About Me

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Writer, soldier, thinker, and science fiction lover. I just can't seem to find a way to divide my adventurous self of constant outdoor activity and exercise from my nerdy self playing games and going to conventions. So why not just be both?

 I am a young professional living out of Tallahassee, Florida for the past five years. I have been on a deployment with the United States Army and continue to work outside of my other occupations to better myself mentally and physically. My passion for writing is driven by my passion for everything I find entertaining in life, and of course by my friends and family.

Monday, May 30, 2016

A New Kind of War (Forefathers)

Forty-three years earlier, 1945. 
"Wolf-6 approaching target bow." A voice in the dark spoke, a red light gave the only light inside the cramped submarine. The air stale, even in the dark, the sensation of steel walls within inches all around tightened the breath. Top side, the stars were blurred by a dissipating cloud. No light pierced the oil slick of the night. The breeze brought in a freezing cold sprinkle, only interrupted by the warm breath of two men standing near the hatch leading to the belly of the beast bellow. The stationary cylinder obstruction materialized through the inky darkness, foamy water crashed against its hollow hulls as their own beast came along side.
 Three Americans slid off the slippery sides of the submarine into a raft. Not in naval uniforms, American green field jackets took in the moisture, turning them darker. The wood and steel of Thompson sub-machineguns became painfully cold in the hands of two men who let out white puffs of breaths. The third sat at the front of the bow, no warm clouds rose from him. A slender hand gripped a 1911 pistol as the small craft drifted ever closer to the opposing vessel.
 The flapping was heard first over the foamy crashes of the waves. In the dark, the blood colored cloth was still visible with the dark stripes creating a 't' intersection with the ominous wink of the swastika in the center.
 The accumulation of efforts was taking place. A final cat and mouse game between the OSS and an elusive scientist under the German SS. Three submarines had been dispatched from parts of the crumbling Reich. The OSS knew from their efforts hence that two of the submarines carried vital materials and the third carried Dr. Voigh himself. With the war closing in, Dr. Voigh intended to continue his work under the Soviets. The Americans couldn't allow his work to slip into Soviet hands knowing if it did, they'd be in another World War within a decade and one they likely wouldn't win. But Dr. Voigh's research into them was so classified even many who oversaw the operation were left unaware of the actual contents of the submarines, instead being told that the submarines were carrying enriched uranium to hand over to the Soviets for their own atom bomb.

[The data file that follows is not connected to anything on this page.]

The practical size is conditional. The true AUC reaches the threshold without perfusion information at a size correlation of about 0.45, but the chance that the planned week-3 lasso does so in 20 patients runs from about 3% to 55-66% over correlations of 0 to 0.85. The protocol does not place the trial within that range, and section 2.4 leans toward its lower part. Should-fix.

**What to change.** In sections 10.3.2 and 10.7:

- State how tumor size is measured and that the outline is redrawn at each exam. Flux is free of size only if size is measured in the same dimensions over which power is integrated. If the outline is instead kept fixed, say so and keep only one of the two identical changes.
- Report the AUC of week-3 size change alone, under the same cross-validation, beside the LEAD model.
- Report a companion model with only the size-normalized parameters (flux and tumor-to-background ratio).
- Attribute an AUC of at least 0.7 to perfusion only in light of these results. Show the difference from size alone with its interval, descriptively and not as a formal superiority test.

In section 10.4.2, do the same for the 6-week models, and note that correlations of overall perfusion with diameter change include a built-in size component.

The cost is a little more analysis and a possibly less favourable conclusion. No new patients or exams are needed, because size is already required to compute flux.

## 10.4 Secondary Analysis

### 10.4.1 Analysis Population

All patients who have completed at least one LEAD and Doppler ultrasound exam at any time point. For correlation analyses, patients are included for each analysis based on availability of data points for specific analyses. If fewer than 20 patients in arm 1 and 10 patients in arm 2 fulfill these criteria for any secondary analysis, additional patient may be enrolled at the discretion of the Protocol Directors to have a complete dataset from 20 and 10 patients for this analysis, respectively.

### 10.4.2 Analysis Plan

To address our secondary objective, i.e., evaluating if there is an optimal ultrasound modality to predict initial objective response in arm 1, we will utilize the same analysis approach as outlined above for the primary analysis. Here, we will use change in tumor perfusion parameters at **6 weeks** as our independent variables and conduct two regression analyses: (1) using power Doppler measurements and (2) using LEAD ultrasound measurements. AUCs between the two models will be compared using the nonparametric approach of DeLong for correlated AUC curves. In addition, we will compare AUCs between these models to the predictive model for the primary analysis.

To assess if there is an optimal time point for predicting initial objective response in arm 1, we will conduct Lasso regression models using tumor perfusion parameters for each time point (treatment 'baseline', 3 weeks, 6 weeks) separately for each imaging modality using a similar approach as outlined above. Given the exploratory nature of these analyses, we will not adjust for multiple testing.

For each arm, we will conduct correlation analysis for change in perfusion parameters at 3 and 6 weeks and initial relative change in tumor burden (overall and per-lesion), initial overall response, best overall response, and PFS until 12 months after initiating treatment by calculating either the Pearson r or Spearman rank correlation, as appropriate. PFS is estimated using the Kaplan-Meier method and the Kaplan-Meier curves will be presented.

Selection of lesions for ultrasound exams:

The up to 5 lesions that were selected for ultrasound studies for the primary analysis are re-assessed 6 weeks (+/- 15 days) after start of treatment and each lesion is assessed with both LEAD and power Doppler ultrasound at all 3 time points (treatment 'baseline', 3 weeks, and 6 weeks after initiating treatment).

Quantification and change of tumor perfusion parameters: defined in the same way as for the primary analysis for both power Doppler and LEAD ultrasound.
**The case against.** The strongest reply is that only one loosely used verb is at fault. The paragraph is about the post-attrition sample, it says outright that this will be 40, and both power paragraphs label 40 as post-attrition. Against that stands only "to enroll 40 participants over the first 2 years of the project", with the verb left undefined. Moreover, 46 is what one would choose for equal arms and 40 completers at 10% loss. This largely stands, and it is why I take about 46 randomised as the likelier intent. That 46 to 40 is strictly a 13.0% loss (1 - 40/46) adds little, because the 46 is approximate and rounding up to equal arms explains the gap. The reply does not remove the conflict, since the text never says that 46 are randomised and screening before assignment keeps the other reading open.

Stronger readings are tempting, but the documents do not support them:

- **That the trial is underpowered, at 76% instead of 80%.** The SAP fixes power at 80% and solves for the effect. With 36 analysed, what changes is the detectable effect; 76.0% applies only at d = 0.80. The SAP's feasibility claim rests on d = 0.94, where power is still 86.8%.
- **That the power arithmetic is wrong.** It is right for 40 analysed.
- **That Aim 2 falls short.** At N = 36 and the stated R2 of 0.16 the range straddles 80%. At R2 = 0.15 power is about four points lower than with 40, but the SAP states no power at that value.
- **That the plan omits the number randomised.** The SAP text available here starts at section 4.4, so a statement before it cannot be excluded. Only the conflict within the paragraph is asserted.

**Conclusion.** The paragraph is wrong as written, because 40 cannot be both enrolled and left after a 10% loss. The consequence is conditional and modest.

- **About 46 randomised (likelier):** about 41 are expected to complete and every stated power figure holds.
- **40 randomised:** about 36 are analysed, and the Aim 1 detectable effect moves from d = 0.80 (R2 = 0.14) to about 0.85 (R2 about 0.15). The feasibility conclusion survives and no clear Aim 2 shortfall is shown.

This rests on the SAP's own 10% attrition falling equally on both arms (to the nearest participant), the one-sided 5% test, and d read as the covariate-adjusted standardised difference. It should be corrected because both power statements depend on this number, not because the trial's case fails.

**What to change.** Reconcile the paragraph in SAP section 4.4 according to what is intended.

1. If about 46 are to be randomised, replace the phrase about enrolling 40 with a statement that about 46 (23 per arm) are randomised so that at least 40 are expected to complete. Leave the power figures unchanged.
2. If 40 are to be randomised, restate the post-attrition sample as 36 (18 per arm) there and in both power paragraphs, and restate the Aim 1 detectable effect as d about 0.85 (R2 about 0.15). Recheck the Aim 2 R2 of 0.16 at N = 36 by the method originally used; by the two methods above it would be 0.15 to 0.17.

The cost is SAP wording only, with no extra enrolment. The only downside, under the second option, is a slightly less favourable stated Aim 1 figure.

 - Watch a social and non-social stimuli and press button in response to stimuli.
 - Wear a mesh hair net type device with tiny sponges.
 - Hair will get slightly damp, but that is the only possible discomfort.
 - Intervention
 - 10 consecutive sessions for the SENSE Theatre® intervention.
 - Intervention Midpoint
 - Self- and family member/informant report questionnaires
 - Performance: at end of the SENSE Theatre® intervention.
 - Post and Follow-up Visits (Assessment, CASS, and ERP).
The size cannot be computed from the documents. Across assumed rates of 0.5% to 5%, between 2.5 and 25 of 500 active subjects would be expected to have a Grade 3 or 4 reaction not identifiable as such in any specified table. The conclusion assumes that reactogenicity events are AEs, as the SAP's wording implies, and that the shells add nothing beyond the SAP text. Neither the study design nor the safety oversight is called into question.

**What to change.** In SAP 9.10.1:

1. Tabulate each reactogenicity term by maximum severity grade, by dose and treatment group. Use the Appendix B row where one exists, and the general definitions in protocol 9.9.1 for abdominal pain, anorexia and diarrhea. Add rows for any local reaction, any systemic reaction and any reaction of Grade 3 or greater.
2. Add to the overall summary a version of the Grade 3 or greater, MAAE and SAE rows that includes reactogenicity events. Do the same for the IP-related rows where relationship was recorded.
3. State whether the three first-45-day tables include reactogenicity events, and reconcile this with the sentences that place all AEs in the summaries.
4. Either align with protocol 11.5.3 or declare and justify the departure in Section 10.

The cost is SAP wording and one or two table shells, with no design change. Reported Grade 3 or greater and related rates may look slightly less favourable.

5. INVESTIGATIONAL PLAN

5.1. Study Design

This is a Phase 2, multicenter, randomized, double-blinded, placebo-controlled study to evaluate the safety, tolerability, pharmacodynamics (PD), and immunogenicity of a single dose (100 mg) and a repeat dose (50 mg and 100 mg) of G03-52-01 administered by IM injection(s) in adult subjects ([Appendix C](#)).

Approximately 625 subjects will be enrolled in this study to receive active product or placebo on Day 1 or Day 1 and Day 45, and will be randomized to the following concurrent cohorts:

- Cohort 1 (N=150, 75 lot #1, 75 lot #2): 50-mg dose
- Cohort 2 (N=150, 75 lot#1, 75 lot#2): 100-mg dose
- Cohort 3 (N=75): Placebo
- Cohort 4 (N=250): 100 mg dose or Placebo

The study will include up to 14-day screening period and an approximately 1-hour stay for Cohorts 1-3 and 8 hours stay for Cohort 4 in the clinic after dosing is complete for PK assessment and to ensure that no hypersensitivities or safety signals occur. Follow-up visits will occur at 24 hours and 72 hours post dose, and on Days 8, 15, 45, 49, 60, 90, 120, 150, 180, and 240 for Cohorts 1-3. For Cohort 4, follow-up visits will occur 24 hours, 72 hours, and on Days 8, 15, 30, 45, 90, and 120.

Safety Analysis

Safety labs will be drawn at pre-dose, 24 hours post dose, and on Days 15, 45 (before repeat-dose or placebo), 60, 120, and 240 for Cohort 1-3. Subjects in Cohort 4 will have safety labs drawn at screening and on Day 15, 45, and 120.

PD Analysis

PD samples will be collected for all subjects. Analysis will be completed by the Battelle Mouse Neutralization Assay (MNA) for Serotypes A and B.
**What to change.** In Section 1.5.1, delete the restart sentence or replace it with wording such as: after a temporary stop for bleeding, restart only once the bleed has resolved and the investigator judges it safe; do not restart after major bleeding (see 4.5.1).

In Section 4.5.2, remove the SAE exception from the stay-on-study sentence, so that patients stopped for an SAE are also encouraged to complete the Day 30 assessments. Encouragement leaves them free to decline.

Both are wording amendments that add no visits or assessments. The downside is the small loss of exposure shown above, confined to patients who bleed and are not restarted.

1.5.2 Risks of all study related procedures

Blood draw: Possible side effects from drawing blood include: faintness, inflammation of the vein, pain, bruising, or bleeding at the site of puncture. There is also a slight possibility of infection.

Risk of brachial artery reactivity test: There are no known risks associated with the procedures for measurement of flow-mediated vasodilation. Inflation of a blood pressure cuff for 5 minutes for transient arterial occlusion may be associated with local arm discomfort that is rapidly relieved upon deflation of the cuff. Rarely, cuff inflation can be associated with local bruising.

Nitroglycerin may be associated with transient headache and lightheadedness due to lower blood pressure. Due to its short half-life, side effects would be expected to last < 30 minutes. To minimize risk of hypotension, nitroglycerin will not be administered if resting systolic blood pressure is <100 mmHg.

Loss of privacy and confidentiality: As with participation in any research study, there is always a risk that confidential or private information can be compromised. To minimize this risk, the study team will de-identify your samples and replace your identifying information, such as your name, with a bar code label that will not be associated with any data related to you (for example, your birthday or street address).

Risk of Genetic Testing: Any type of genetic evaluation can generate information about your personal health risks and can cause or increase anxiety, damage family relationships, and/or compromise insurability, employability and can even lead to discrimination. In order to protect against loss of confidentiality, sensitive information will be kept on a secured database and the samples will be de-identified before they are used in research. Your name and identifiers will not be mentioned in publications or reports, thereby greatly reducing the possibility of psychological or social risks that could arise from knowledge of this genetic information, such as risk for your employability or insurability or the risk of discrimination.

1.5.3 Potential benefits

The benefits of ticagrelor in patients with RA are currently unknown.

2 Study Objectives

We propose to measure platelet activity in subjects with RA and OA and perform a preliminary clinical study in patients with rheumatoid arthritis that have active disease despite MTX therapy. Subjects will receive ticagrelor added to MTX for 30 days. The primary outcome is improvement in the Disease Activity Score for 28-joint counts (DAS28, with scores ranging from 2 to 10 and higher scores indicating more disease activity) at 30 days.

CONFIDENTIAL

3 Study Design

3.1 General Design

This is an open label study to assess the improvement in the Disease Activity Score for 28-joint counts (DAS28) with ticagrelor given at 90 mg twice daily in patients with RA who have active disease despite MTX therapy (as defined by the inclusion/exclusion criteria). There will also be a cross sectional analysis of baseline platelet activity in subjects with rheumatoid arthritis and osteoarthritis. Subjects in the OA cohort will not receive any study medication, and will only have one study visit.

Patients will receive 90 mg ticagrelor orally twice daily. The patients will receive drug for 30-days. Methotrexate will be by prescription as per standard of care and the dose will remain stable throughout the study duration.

All in all, it was plausible, the Germans were close enough to the bomb. Of the three submarines, one was destroyed several days earlier when the submarine refused to surrender. One was still missing, and no information on which submarine carried the materials, and which carried the professor could be indicated.
 The raft came up upon the submarine. Carden stood up from the bow and climbed onto the deck of the submarine, the first non-German on board. The two Americans with their machineguns. The only crew member who had come up was the Captain who held his chilled hands up in a limp attempt to surrender. Carden pointed the 45. caliber pistol at the captain. The cold air caused the captain to shiver despite his good composure and discipline.

"Where's the others?" Carden growled in German so low it was almost washed out by the lapping of the ocean.


"How many?"

"Three." Carden paused a moment as he stared at the captain's blank face under the grimy white tainted peaked cap.

"Watch him." Carden said motioning one soldier towards the captain with the muzzle of his pistol.

 Carden started down the into the belly of the submarine with only one soldier following behind him. Carden could see well in the dark, for many reasons, and in the chamber he now stood there was no light.   He could see he was in the crew quarters. To his right he could see the torpedo bays and the empty racks where torpedoes no long awaited prey. The next two chambers were open, the next room was dark, but not light-less. A red light show it was the radio and navigational room. The equipment had been thoroughly destroyed by the crew. The next chamber was the engine room that sat dark and silent.
 The last chamber, the aft torpedo room, had the glow of a bright yellow light. Three dark figures stood centered, creating a wall. Carden stepped past the bulkhead, stopping by the hatch leading in with his pistol up by his waist leveled on the center of the three. To Carden's right, the man wore a sleeveless shirt that was heavily coated in grease, clearly a man who knew little of the situation he had come into. The other two wore black uniforms, immaculate despite the harsh conditions of the submarine. Waffen SS officers. The three Germans stood blocking a cage which held several medical bottles filled with a dark blue liquid.